There’s plenty of advice on treating depression. There are thousands of books, blog posts and magazine articles. Everyone seems to have an opinion. Try this herb or vitamin. Avoid sugar. Be grateful. Be more grateful. You just need some fresh air. Go to therapy. Don’t go to therapy—it’s a waste of time and money.
Of course, some advice is sincerely spot-on. Some advice seems helpful, but misses the mark for people struggling with clinical depression. And some of it is just plain bad. Which is why we asked psychologists who specialize in depression to share the damaging advice they’ve come across—which you’ll find below.
Decide to be happier. Pasadena psychologist Ryan Howes, Ph.D, has heard this advice from many (well-intentioned) loved ones of clients with depression. Maybe they assume the person is simply in a funk or having a bad day, he said.
“They don’t get that it’s not that simple, and that [their depression] may have much deeper historical, biochemical, or trauma-based roots that require a much deeper and more intense process than just flipping a switch.”
This kind of advice implies that a person has decided to become depressed and it encourages them to wear a mask that keeps them from actually working on and through their issues, Howes said.
“Most often, my clients who have tried this approach are only prolonging their suffering as they avoid the hard work of confronting issues they need to address to overcome depression.”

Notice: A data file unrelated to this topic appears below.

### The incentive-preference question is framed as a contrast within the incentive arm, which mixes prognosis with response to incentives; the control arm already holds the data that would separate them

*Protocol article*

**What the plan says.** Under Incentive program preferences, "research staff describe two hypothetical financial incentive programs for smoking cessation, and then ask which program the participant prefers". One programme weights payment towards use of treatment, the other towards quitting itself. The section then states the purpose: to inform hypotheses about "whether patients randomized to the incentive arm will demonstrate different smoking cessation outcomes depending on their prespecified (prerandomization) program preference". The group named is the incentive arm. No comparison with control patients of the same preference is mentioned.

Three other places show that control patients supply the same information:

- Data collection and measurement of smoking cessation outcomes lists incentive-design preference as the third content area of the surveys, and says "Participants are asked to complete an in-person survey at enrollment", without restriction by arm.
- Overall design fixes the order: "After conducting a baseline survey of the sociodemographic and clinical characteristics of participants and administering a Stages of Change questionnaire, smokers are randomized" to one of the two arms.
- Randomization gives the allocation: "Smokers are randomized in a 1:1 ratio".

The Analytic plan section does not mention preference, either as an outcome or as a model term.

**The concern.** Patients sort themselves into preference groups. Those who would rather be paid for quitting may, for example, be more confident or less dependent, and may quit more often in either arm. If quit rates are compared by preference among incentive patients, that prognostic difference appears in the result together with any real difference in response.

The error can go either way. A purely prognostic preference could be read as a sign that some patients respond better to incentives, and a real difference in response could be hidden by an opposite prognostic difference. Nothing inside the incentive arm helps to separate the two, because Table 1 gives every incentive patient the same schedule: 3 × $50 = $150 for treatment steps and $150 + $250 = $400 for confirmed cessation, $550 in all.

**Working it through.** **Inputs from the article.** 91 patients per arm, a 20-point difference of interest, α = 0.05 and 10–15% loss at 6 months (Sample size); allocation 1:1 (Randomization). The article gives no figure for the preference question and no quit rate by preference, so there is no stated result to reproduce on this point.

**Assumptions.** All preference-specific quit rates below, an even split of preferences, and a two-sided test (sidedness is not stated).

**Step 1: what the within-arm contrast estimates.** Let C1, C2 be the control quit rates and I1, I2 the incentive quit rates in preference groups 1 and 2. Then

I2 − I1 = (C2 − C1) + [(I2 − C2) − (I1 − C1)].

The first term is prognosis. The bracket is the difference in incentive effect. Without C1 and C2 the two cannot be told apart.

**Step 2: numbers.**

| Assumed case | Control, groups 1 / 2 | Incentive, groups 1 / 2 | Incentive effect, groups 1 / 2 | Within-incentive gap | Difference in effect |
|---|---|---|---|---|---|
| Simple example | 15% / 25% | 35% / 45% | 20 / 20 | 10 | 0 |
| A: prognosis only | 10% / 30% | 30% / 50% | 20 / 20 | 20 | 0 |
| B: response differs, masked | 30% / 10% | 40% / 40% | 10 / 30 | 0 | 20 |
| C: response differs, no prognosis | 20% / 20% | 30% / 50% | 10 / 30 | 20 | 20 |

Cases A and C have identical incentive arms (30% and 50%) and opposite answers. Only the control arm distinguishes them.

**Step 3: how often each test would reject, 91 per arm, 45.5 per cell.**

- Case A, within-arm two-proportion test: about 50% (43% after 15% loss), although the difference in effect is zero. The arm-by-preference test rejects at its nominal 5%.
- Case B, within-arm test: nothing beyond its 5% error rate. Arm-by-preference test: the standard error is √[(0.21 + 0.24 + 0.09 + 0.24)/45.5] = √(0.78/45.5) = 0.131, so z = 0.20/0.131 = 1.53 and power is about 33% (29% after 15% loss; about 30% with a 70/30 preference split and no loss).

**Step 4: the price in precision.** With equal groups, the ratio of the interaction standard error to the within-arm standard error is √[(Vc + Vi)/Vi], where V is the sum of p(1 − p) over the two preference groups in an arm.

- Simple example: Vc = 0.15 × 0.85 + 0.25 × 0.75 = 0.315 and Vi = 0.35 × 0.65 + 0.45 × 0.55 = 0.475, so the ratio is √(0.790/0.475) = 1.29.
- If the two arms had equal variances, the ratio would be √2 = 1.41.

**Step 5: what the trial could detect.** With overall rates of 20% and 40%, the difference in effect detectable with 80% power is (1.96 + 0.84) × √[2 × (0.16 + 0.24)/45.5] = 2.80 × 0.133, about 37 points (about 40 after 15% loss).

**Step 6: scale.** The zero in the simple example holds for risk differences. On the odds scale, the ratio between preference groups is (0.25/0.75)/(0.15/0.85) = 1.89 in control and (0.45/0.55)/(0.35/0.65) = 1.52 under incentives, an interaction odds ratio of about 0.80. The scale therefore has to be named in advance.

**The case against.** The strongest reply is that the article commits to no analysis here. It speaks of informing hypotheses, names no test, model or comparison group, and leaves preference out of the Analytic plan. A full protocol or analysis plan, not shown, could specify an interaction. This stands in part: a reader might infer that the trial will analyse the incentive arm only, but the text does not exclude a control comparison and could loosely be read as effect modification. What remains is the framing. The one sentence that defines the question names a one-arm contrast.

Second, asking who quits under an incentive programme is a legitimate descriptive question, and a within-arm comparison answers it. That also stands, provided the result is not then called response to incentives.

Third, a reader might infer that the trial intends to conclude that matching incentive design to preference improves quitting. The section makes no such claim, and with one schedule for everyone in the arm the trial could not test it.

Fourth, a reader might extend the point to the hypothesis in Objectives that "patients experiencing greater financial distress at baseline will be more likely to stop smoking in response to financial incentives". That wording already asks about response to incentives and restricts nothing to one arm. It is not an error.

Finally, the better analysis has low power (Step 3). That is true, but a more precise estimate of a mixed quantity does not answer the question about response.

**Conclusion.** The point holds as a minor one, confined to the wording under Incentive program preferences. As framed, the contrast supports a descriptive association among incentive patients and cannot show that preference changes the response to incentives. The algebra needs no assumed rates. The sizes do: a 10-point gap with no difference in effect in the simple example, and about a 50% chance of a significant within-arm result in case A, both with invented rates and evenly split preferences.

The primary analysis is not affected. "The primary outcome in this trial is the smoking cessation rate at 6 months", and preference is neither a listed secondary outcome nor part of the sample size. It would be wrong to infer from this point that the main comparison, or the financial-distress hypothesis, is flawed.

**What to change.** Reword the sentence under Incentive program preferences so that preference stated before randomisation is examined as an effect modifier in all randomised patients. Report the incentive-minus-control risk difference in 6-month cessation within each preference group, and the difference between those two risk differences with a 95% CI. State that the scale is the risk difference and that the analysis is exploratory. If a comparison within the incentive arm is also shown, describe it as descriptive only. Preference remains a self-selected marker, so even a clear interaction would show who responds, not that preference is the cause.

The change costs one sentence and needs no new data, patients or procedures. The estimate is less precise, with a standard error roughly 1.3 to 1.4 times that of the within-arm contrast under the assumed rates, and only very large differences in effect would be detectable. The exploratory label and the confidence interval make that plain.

A similar piece of advice is to focus on the positives and be grateful. “These are pretty good ideas in general, but for someone struggling with mental illness, hanging a motivational poster in their room, and starting a gratitude journal isn’t going to cut it,” said Stephanie Smith, PsyD., a psychologist in private practice in Erie, Colo. “In fact, trivializing depression by assuming that a clever-sounding phrase can cure it, can do much more harm than good.”
Use only “natural” or alternative treatments. Treatments such as meditation, aromatherapy, light therapy and massage therapy are helpful in diminishing symptoms of depression, said Deborah Serani, PsyD., a psychologist in private practice in New York and author of three books on depression.
However, they alone can’t treat depression. Because “depression is a real medical illness.” It is a serious illness that’s life threatening.
“When I read articles or hear others talk about tossing aside evidenced-based treatments like cognitive-behavioral therapy, pharmacotherapy, and neurobiological treatments, I worry that lives are being put at great risk,” said Serani, who also lives with depression.
Skip therapy because it takes too long. There’s a misconception that therapy takes years to treat depression—which can lead many people to assume it’s not a good option for them. However, as Serani pointed out, there are numerous highly effective short-term treatments for depression, including cognitive-behavioral therapy, dialectical behavior therapy, interpersonal psychotherapy, behavioral activation therapy, intensive short-term dynamic psychotherapy and problem-solving therapy.